July 17th, 2011
It has been over thirteen months since Breaking Bad finished its third season, which isn’t something that happens all that often. Of course, AMC will be dealing with this issue twice in one year when Mad Men returns early next year, but that show didn’t leave on an arresting cliffhanger. “Full Measure” was a thrilling hour of television, creating suspense through uncertainty as opposed to mystery. We know what happened, and the sequence of events that allowed it to happen were delineated without any sudden twists or turns, but the finale left us with a sense of disbelief: we were haunted by that final image more than we were shocked by it, and we desired its conclusion less to have something resolved and more to see something begin.
“Box Cutter” picks up where “Full Measure” left off, although not immediately. The episode is very interested in the dramatic power of delay, lingering in those moments of waiting for the other shoe to fall. It doesn’t seek to surprise us so much as it seeks to make us reconsider: it knows we spent a year thinking about the various possibilities, so it lays out a likely scenario and then basically sits back and lets our own anxiety drive this story forward. The result is bracing in its minimalism if a wee bit writerly, further cementing Breaking Bad’s reputation as one of the most distinctive dramas on television.
And, yes, one of its finest as well.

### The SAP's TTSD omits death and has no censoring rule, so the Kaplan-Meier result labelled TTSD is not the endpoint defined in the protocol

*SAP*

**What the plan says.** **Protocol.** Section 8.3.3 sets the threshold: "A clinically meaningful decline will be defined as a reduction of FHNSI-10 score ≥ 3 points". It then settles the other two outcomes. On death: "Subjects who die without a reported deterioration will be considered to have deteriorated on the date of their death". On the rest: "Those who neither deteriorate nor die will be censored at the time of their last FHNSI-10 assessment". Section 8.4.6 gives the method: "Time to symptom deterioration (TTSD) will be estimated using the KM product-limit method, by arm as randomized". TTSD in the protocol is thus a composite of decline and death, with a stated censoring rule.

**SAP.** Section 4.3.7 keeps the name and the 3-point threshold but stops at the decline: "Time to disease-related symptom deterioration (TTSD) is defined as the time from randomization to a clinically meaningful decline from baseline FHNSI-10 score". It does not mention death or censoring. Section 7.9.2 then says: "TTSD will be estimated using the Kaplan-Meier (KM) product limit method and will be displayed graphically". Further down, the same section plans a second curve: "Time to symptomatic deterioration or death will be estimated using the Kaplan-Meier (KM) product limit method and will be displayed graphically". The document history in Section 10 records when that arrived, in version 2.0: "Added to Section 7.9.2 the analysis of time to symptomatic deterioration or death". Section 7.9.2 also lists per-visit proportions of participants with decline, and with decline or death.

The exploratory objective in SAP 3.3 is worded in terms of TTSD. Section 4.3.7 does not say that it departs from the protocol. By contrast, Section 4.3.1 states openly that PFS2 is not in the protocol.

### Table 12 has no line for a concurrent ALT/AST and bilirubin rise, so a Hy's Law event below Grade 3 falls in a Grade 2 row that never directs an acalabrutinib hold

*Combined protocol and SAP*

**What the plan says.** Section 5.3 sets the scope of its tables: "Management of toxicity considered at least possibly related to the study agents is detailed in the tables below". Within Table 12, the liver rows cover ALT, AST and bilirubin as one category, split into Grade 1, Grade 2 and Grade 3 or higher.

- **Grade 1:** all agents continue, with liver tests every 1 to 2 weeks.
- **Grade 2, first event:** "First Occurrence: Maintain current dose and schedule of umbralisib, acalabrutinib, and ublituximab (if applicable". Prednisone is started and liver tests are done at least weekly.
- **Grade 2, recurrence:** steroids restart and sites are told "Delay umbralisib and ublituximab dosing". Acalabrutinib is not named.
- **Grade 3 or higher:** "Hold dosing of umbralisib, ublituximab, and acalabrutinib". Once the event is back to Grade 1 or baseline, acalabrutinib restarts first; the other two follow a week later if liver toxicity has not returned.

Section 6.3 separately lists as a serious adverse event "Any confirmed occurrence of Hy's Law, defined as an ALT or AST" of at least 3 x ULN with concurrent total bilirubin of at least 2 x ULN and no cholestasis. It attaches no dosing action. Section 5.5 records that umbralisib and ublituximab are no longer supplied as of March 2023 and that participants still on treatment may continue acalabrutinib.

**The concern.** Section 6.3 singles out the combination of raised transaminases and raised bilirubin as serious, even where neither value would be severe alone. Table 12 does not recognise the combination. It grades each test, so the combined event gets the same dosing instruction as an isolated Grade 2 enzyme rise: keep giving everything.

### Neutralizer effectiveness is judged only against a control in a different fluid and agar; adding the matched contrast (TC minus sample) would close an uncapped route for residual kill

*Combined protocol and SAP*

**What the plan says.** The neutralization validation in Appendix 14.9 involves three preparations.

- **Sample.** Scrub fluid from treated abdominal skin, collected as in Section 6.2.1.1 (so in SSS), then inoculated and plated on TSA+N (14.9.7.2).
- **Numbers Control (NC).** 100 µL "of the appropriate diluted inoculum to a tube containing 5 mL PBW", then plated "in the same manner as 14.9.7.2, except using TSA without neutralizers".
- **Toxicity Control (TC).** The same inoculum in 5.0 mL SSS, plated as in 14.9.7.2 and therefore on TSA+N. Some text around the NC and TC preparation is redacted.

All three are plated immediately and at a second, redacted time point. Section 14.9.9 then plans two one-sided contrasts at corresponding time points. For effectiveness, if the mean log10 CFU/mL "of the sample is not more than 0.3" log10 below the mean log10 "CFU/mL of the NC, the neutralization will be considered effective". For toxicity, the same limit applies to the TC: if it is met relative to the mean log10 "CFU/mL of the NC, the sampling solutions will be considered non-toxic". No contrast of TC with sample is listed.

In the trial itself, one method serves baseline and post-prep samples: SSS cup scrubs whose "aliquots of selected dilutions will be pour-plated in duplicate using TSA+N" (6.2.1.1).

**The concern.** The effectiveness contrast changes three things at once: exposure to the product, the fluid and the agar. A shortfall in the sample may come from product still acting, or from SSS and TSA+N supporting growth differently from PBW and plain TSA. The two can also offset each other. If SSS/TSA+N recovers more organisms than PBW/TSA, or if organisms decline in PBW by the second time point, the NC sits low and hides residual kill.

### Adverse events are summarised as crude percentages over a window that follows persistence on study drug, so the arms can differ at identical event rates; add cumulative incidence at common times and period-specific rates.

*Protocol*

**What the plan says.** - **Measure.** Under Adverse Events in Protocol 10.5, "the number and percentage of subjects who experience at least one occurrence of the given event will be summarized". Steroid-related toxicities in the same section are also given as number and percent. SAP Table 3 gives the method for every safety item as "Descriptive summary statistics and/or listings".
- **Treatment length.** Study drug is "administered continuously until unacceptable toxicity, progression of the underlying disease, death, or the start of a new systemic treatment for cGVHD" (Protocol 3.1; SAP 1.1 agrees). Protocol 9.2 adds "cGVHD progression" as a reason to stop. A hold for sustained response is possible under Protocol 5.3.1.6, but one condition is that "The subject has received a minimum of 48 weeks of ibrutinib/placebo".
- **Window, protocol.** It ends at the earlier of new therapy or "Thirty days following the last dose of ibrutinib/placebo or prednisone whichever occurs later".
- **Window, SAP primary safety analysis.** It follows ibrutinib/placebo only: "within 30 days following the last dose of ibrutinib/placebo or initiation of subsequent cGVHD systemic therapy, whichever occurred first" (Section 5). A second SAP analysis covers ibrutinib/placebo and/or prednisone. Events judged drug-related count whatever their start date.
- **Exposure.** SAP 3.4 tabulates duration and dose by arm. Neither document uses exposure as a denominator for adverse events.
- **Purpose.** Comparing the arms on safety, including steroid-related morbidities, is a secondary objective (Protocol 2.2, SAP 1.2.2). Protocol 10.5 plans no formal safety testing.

The Trick is to Actually Watch TV: The 2010 Emmy Nominations
July 8th, 2010
The Emmy nominations (which you can find in full here) are less a sign of what’s truly great on television and a more a sign of what the Emmy voters have actually been watching.
Series and performers are nominated for Emmys for one of two reasons: either the Academy members watched episodes carefully and saw them deserving of an award, or they looked at their ballots and chose a familiar name, a much buzzed-about series, or the first name on the ballot. And, frankly, most years the latter seemed to be their modus operandi, to the point where I’ve started to disassociate voters with any notion of television viewership – I’m not even convinced most of them own televisions.
However, for once, I’d say that the 2010 Emmy nominations seem to have been made by people who actually enjoy the medium, with plenty of evidence to demonstrate that voters actually watched many of the shows they nominated and discovered not only the most hyped elements of that series but also those elements which are truly deserving of Emmys attention. There are still plenty of examples where it’s clear that Emmy voters didn’t truly bother to watch the series in question, and all sorts of evidence which indicates that the Emmy voters suffer from a dangerously selective memory and a refusal to let go of pay cable dramedies, but the fact remains that this is the most hopeful Emmy year in recent memory.